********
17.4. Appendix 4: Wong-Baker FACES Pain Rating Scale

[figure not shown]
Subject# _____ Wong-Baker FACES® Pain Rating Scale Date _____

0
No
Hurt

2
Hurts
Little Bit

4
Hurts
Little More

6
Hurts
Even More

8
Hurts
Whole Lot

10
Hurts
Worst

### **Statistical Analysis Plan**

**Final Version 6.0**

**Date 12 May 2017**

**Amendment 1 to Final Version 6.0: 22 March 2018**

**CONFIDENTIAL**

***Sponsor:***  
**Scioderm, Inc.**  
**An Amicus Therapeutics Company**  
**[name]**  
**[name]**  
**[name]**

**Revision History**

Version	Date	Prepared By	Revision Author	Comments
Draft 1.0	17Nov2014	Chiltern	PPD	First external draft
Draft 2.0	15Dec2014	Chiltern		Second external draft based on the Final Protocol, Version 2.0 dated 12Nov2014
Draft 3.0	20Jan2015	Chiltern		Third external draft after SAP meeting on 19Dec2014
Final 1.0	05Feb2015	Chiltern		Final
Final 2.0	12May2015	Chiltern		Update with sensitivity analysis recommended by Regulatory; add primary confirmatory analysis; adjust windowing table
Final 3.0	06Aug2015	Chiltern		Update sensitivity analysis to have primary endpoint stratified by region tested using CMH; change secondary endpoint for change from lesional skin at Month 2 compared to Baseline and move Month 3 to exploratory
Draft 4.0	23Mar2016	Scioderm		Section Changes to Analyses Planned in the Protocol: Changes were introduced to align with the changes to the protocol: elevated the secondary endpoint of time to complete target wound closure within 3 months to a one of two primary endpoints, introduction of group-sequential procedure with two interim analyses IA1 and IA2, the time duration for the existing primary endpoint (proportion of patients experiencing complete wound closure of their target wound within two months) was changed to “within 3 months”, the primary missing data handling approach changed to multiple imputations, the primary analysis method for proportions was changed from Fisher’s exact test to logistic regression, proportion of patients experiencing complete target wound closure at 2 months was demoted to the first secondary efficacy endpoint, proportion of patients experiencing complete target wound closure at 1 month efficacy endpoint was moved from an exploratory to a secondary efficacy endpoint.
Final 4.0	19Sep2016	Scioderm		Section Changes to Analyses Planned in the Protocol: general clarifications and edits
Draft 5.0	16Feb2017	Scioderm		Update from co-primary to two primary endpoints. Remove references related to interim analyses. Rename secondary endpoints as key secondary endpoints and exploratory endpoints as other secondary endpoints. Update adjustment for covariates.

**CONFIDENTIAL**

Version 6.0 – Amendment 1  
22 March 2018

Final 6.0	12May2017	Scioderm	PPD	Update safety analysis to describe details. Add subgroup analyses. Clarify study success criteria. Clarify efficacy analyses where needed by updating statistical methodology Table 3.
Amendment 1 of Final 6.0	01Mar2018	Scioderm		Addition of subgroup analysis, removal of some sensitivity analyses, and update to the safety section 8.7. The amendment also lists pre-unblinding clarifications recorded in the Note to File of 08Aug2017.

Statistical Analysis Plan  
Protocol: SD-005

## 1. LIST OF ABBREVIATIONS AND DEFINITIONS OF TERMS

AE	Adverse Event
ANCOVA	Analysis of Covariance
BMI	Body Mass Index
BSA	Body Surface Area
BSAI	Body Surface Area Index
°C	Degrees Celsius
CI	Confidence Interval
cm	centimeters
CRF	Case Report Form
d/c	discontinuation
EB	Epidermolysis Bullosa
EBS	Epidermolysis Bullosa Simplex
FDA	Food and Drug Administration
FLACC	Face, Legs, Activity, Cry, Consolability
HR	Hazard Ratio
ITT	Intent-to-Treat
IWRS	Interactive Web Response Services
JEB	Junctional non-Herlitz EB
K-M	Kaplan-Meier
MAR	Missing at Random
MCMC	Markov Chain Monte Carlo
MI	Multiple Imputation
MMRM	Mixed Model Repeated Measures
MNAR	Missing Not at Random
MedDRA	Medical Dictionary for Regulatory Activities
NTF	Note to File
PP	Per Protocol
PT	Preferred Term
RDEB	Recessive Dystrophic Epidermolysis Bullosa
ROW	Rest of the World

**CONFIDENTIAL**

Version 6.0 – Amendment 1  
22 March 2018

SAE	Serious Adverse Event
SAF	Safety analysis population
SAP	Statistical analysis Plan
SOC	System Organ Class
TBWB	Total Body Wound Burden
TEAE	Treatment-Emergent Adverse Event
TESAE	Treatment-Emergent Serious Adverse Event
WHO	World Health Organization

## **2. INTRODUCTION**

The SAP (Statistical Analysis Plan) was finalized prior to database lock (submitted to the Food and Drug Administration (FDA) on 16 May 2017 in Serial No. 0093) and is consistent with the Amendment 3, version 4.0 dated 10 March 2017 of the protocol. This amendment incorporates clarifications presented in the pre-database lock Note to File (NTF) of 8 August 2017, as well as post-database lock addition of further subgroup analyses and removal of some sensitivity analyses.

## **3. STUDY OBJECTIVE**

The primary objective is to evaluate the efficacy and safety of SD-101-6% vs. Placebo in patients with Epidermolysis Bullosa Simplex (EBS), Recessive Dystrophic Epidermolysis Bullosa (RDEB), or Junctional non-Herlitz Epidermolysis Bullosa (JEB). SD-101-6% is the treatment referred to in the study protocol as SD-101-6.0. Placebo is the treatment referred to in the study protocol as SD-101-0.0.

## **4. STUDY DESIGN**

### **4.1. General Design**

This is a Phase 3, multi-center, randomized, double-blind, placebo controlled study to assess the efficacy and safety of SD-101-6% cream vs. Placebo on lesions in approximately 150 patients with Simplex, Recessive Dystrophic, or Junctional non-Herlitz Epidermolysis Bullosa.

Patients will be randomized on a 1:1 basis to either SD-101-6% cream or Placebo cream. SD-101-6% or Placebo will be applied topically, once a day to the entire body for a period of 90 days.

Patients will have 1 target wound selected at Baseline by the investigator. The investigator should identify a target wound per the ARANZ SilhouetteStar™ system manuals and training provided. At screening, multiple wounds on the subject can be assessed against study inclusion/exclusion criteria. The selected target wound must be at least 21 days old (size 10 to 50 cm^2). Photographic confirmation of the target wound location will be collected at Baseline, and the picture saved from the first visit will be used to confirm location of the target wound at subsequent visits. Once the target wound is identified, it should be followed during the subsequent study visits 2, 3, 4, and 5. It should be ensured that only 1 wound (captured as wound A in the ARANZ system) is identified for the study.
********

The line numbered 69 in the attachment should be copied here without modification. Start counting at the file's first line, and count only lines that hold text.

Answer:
JEB	Junctional non-Herlitz EB